Learn what broadband is and how it makes computers faster.
A high-speed Internet connection can turn your computer into an entertainment machine, granting you quick access to countless audio and video files. The Federal Communications Commission defines broadband as an Internet connection that transfers data from your computer to the Internet (or vicec versa) at a speed of at least 200 kilobytes per second (Kbps). This is almost four times as fast as the top speed you could expect from a typical dial-up modem.
The high speed of broadband Internet lets you get the most out of Web sites that offer streaming music or video; it also allows you to download files (like music or movies) much more quickly. There are also services that require (or at least work best with) broadband connections, like video chat or Voice-over-Internet-Protocol (VoIP), a technology used to make phone calls through a computer.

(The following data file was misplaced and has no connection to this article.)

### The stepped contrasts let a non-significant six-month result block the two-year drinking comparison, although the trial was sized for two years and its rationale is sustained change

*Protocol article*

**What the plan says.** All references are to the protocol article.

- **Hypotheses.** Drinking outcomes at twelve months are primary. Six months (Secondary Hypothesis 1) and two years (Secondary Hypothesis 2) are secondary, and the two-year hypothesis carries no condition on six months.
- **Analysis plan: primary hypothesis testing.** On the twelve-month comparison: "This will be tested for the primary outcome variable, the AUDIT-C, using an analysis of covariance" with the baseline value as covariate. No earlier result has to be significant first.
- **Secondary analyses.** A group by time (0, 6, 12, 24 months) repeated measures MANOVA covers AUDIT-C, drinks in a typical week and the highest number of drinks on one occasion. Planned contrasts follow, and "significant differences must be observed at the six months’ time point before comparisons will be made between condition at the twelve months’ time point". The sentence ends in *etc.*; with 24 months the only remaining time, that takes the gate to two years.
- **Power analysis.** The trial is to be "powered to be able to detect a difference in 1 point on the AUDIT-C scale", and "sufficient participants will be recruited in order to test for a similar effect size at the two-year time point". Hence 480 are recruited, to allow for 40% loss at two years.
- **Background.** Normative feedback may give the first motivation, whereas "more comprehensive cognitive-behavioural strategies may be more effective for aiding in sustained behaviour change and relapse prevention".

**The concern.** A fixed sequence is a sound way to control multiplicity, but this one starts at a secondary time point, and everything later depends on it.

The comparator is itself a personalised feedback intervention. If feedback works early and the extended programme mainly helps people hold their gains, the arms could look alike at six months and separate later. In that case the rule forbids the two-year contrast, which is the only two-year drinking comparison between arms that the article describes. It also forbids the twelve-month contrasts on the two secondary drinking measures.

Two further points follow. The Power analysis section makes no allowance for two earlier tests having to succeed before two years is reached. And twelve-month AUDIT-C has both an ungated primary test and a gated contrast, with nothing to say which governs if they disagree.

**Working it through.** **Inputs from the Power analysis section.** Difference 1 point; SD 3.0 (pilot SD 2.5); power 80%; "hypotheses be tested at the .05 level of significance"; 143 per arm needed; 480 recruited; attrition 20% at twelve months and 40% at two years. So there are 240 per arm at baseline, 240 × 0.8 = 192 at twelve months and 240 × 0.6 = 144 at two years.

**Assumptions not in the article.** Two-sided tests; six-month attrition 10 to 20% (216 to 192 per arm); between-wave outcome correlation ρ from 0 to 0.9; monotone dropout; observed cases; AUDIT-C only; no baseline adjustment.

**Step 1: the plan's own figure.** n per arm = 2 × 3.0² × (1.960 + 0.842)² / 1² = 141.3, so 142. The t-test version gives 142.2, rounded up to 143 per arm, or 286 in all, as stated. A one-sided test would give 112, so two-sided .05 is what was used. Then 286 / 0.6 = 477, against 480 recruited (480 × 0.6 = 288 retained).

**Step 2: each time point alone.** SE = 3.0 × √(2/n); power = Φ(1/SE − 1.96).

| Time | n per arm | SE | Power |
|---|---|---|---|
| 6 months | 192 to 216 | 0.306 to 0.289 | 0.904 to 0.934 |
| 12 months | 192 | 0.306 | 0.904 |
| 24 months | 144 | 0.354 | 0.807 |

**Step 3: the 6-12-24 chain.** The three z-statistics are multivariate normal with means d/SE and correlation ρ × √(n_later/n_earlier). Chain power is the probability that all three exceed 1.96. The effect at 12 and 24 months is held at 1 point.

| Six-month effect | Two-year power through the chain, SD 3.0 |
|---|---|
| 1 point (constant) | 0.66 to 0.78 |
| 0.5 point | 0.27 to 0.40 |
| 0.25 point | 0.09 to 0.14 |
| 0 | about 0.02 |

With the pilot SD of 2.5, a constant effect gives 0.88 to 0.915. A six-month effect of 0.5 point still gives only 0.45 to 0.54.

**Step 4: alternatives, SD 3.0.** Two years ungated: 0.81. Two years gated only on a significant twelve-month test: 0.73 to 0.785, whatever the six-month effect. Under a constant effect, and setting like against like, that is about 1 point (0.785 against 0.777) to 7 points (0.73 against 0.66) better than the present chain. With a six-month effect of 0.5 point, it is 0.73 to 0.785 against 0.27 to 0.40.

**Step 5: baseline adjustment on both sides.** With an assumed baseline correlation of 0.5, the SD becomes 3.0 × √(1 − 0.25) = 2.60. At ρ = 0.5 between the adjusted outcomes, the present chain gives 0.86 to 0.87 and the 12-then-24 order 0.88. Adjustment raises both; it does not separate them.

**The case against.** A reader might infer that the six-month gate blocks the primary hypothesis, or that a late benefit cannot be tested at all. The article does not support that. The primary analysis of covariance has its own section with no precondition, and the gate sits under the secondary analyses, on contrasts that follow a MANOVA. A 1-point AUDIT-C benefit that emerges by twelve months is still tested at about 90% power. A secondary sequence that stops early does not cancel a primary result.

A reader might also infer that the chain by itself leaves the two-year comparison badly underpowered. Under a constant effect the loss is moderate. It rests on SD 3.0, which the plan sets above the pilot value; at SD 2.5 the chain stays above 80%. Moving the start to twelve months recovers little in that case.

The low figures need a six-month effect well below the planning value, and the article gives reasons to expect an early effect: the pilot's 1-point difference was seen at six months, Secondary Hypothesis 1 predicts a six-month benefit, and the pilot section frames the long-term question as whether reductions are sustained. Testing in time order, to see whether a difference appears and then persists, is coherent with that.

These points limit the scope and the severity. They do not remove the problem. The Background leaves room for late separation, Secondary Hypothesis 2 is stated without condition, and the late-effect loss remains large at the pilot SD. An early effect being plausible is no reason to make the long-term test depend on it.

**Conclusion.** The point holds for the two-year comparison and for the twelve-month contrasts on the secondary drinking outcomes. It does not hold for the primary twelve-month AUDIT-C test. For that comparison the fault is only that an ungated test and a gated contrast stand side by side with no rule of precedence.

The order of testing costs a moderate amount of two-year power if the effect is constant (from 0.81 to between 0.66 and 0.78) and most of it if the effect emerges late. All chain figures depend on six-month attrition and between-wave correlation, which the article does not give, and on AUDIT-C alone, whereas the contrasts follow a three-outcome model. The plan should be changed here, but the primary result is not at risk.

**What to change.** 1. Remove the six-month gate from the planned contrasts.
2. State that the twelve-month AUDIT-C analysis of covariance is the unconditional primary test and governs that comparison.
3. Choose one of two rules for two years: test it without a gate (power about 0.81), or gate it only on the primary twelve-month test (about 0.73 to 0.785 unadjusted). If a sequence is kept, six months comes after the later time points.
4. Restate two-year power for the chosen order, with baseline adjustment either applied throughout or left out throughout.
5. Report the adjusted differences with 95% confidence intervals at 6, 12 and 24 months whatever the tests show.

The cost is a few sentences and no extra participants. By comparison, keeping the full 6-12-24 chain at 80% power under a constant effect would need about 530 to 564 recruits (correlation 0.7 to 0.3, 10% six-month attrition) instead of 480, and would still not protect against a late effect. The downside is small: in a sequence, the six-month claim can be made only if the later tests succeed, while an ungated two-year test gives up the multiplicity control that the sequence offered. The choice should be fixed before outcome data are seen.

Speed aside, a broadband connection differs from dial-up in another important way: A broadband Internet connection is always on, and does not tie up the phone line like a dial-up modem.
Most people who have high-speed Internet at home connect either through a cable modem or through DSL. Cable modems use the same wires as a cable television service. Usually, the local cable TV provider installs the modem and bills you for the service each month. Most cable companies offer packaged deals on broadband Internet and cable TV service.
DSL uses your existing telephone lines, but it's faster than a dial-up modem, and it doesn't interfere with your ability to make or receive phone calls. DSL is often provided by local phone companies, and comes bundled with local phone service. However, if you don't need a land-line telephone, there are some companies that offer "naked DSL" without phone service.